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Doctor Strange in the Multiverse of Madness Review: Marvel & Raimi Fans Will Feel Right at Home

Doctor Strange and the Multiverse of Madness
Photo Credit: Marvel Studios

James Wan had this to say about directing the seventh Fast and Furious movie: 

This belongs to Neil Moritz, this belongs to Universal Studios, this belongs to Vin [Diesel] and all the cast, but they were very cool as well. They wanted my voice….this is the analogy I use: the sandbox is there already, you come into it and I say, ‘Okay I know I need to play within the sandbox, but hopefully the sandcastle that I get to build is mine.’

Doctor Strange In The Multiverse of Madness is very much Marvel’s sandbox — it has the requisite Marvel quippy humor, heavy CG, fan service, cameos, etc. — but Raimi’s spooky sandcastle checks off all these boxes in his own way. 

Excluding an awkward, 10 minute segment involving “The Illuminati” that occurs around the halfway point, the film is quickly-paced and fat free. For all the multiverse traveling shenanigans, Raimi and writer Michael Waldron don’t lose focus of the core story: newcomer American Chavez (Xochitl Gomez) is being pursued by Wanda (Elizabeth Olsen) for her ability to travel the multiverse, and Doctor Strange (Benedict Cumberbatch) is the only one who can protect her. 

Being his $200 million return to horror, the scope of the massive budget allows Raimi to accomplish things he never had in the genre. However, as a pioneer of low budget horror, Raimi’s cinematic imagination was never restricted by budget, and his top-to-bottom cinematic imagination is in full force. Enjoyable as they may be, a fair share of Marvel movies save the “cinematic imagination” for swooping CG camera movements and do little else. In Multiverse of Madness, you don’t know if your disorientation or terror comes from some previously unimagined technology or the simple power of a cut.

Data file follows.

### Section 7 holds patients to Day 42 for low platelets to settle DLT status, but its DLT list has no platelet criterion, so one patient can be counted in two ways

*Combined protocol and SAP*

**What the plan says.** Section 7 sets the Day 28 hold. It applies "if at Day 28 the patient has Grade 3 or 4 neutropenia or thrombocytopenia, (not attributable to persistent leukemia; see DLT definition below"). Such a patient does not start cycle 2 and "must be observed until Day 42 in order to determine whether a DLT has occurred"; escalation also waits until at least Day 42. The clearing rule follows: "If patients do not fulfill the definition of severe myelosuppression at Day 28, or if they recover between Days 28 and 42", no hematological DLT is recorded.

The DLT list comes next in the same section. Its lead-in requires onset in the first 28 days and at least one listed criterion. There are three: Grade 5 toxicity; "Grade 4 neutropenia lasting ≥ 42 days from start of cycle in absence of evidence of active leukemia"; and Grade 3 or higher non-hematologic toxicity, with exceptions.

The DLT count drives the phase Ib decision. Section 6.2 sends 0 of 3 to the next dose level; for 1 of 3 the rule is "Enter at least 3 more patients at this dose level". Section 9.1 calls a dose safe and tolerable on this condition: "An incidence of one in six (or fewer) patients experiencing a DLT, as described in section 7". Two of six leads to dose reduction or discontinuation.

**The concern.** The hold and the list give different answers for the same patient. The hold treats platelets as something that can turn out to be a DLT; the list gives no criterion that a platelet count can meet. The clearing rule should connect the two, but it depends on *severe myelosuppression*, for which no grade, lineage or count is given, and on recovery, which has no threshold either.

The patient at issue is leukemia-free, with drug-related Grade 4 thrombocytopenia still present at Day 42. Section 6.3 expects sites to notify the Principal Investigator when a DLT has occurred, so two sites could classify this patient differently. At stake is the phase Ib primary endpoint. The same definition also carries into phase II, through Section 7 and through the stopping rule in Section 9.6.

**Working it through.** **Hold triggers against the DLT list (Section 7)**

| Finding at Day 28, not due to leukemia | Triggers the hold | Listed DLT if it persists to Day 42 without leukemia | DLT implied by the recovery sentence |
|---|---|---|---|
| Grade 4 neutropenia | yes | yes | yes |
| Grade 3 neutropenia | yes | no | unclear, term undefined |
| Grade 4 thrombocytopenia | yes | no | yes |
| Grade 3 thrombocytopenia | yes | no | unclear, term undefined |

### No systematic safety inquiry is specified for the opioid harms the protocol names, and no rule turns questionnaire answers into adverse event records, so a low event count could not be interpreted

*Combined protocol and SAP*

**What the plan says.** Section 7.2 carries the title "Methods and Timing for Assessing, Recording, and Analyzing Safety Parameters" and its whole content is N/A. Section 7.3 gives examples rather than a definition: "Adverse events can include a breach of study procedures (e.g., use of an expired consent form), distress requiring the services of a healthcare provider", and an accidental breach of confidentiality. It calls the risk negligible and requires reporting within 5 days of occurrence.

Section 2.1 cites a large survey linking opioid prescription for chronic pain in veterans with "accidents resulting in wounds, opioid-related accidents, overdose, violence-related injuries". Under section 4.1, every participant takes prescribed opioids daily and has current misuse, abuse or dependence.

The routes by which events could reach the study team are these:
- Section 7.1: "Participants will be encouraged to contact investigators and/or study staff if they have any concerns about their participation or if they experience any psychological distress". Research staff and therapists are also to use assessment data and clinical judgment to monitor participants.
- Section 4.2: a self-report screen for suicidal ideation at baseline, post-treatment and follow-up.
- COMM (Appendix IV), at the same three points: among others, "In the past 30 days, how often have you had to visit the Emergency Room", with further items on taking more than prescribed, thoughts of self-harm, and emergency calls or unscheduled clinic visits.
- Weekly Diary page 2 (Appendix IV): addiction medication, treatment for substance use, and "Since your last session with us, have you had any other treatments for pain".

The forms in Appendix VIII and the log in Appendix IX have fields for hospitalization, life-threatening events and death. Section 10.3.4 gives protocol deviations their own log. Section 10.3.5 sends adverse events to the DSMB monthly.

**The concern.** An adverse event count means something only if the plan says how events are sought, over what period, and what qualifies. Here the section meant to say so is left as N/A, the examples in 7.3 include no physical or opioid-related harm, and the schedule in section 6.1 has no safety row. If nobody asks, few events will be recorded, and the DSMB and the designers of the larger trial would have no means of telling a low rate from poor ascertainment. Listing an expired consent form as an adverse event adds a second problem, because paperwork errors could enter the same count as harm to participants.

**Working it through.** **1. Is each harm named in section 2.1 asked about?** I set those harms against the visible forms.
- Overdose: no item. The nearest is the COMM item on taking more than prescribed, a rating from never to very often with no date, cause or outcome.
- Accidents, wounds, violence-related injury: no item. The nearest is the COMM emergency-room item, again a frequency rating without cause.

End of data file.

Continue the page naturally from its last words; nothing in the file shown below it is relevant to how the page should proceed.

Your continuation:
Yes, the VFX allows for magnificent images like a contorted Wanda emerging from a reflection, like Samara from The Ring, but in that same scene, the disorienting value of a simple cut is equally embraced. In a montage, Wanda uses her witchy powers to search for her prize. When the film cuts to Strange, it’s so disorienting you don’t know if he’s taken Wanda to another room, dimension, or even inside his mind. Turns out, he just walked into the same room as her. Simple moments like this are a testament to the power of proper cinematic imagination. 

Before getting into one of the film’s greatest strengths, a qualifier must be made: Wanda’s motive for being a villain won’t work for everyone. The woman loses her mind and puts the multiverse at risk because she wants to be a mom, so criticisms of misogyny will not be unfounded, but it’d be remiss to deny just how much scary fun Olsen and Raimi have with the character. Wanda and Raimi’s style are so in tune, so synchronized, they’re a match made in heaven. Olsen has clearly wanted to show this side of Wanda for ages, and Raimi is the right mind to uncover it.